Initiation

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An initiation is how an arrest becomes a “case” in the court system. In most instances, after an arrest, a defendant is taken to bond court where a judge determines whether the defendant should be released pre-trial and, if so, what conditions should be imposed on that release. In the following days or weeks, criminal court proceedings are formally initiated through either a grand jury indictment or through a finding of probable cause by a judge in a preliminary hearing. A case can also be initiated directly by grand jury without an arrest, this is called direct indictment.

Data Structure

The Initiation data set includes all charges that have been filed against a defendant. Again, multiple defendants may be associated with one case, and one defendant may be charged with multiple offenses. Therefore, each row represents one of the charges filed against one defendant in one case.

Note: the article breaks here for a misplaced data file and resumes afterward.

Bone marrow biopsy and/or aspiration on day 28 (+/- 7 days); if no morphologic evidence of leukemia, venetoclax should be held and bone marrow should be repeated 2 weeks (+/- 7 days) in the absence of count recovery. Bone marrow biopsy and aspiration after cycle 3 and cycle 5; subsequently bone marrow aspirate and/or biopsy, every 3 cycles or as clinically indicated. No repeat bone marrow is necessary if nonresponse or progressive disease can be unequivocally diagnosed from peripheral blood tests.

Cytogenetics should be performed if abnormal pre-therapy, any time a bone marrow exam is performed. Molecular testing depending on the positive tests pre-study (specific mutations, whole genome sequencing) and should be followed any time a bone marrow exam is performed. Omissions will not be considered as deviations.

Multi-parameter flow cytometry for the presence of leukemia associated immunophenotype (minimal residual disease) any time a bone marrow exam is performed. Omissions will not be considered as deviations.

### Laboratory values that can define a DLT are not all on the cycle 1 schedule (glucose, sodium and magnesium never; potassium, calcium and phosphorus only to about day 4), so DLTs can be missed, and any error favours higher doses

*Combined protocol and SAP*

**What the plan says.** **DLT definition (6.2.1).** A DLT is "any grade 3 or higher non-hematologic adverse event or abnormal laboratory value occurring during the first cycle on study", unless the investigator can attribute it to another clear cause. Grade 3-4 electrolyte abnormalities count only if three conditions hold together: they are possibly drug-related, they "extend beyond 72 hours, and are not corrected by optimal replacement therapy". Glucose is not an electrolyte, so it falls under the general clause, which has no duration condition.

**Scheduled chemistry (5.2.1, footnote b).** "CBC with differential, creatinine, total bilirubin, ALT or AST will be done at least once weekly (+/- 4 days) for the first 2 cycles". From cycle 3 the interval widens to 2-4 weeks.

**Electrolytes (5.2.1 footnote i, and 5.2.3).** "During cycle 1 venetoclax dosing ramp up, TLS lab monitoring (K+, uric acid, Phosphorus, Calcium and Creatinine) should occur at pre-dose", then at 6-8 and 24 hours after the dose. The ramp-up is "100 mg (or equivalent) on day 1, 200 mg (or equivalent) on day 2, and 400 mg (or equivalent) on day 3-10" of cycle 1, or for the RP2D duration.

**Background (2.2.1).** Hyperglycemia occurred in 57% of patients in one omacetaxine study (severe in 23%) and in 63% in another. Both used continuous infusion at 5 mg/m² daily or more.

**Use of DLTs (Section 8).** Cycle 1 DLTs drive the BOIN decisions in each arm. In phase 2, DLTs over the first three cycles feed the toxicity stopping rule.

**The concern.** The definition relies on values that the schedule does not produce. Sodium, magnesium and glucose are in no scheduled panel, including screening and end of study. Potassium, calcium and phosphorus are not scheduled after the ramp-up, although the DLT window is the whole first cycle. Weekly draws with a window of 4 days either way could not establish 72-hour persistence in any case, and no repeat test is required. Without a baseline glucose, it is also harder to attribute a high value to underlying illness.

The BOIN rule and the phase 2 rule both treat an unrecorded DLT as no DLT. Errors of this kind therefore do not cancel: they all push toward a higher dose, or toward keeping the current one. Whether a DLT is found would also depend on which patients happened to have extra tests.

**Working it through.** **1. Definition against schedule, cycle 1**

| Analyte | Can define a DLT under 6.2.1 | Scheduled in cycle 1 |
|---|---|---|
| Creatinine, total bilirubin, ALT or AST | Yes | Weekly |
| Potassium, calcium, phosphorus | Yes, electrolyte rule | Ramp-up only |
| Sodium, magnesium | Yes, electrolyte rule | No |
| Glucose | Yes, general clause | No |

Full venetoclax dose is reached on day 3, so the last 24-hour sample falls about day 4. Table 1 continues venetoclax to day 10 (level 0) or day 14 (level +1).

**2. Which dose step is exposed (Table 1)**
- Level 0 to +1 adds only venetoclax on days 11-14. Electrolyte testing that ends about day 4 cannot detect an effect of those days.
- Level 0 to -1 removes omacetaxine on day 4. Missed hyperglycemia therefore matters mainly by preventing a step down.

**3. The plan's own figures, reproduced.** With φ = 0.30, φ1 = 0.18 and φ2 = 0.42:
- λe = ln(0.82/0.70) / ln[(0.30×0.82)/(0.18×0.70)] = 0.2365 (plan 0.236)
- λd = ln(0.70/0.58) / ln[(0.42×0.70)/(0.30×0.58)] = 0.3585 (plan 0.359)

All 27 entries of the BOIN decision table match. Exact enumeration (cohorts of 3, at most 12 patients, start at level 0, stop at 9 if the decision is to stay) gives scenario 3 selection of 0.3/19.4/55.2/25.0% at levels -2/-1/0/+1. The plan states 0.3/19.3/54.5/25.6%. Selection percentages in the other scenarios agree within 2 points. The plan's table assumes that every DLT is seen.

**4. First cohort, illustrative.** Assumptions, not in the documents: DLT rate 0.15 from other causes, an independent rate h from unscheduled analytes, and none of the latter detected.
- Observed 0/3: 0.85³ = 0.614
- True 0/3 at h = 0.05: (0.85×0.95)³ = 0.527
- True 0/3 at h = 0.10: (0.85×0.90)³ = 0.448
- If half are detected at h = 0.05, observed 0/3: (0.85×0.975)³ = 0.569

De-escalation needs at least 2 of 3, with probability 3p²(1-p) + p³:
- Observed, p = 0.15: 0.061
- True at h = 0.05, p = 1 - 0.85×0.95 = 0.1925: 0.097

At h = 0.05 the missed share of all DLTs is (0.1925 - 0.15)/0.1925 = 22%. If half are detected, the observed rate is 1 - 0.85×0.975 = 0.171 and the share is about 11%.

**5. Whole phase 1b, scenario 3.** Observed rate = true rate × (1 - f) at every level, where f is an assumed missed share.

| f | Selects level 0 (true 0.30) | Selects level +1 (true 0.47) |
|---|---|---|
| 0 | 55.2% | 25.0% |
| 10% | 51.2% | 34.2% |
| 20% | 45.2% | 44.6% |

Please use this glossary of terms to better understand the data.

What’s in the data 

Bond & Changes in Bond
Preliminary Hearing & Grand Jury Indictment
Finding No Probable Cause
Charges Initially filed

How to read the data

Charges Initially Filed

  • Charge_Offense_Title indicates the offense the defendant is charged with at the start of a case. As a case evolves, the charges against a defendant may change (e.g., a charge can be dropped, or a specific offense may change).
  • Charge_ID is a unique identifier for each charge against the defendant; it can be linked with the Dispositions dataset to find the ultimate charge(s) brought against a defendant.